The number of people vaping is on the rise and more and more products are coming onto the market that appeal to younger people.

While smoking e-cigarettes may be a useful temporary tool to help people stop smoking, it can be harmful to health and is recommended only for people wanting to quit smoking.

In recent months, a number of lung injury cases and deaths around the world have been linked to vaping. As vaping is a relatively new phenomenon, the long-term effects aren’t completely known.

Here are our tips to talk to your kids about vaping and the potential dangers:

Be a good role model

It may be stating the obvious but if you don’t want your child to vape then be a good role model for them and ensure you aren’t doing it yourself.

Start conversations early

It’s never too early to start talking to your child about vaping – what it is and the potential harm it can have. Keep the conversation age-appropriate and as your child matures, you can increase the depth and breadth of the conversation.

Provide the facts

Many kids may simply not know the potential harm from vaping – they may think it’s safe. Information is power, so make sure they know the facts and the dangers associated with it. Start up a conversation at dinner, in the car, when you’re hanging out or when the opportunity arises.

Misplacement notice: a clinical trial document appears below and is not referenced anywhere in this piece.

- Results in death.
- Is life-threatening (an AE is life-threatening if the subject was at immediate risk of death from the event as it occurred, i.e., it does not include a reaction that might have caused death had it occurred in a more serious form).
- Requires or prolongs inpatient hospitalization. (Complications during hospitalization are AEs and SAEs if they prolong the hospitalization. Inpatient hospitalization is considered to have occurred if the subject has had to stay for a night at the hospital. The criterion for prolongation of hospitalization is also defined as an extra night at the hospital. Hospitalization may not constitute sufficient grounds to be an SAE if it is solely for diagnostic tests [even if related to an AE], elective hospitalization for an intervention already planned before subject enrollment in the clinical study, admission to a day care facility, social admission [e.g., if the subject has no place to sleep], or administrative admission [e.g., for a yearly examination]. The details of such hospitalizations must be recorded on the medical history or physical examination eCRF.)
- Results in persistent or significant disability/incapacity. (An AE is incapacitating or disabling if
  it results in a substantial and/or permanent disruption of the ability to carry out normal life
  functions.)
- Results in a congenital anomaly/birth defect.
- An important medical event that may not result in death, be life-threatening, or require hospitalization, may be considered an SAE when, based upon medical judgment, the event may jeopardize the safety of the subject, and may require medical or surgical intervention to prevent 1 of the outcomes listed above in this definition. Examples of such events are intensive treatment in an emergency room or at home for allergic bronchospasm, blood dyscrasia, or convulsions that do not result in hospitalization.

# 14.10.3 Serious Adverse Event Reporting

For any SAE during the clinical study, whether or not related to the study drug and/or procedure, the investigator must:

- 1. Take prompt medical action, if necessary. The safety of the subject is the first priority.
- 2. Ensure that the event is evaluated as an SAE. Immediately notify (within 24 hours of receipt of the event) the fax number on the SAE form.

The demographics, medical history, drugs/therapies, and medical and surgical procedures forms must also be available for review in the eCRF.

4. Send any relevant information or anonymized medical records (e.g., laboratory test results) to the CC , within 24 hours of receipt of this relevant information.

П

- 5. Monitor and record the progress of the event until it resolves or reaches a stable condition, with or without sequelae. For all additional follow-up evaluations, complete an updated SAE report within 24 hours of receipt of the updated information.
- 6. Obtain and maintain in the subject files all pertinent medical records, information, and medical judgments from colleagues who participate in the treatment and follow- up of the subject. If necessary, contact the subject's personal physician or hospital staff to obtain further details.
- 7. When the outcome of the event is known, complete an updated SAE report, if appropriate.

Be approachable

Let your young person know they can come and talk to you about anything that may be bothering them or if they have questions about anything. Remind them you were a kid once too.

Keep communication lines open

Make sure you listen to your teens and don’t be too judgmental. If you want to keep communication lines open, you need to be available to talk, listen and offer advice in a non-confrontational way.

Talk about news items

News items about vaping are a good way to start a conversation and for your child or teen to learn about the dangers and what it can do to their body.

Teach them it’s OK to say no

It’s always good to remind kids that it’s OK to say ‘no’. They don’t have to do something if they don’t want to and they don’t have to give in to peer pressure. The conversation about saying no to vaping is a good opportunity to extend it to other topics like drugs and alcohol.

If you have any concerns about your child vaping, please contact your local healthcare provider or GP.

Learn more

Vaping facts | MOH & HPA NZ

Quick facts on the risks of e-cigarettes for kids, teens and young adults | Centres for Disease Control and Prevention, US

Smoking And Vaping In Rangatahi

Article: Health Navigator |
Poster: Cancer Society |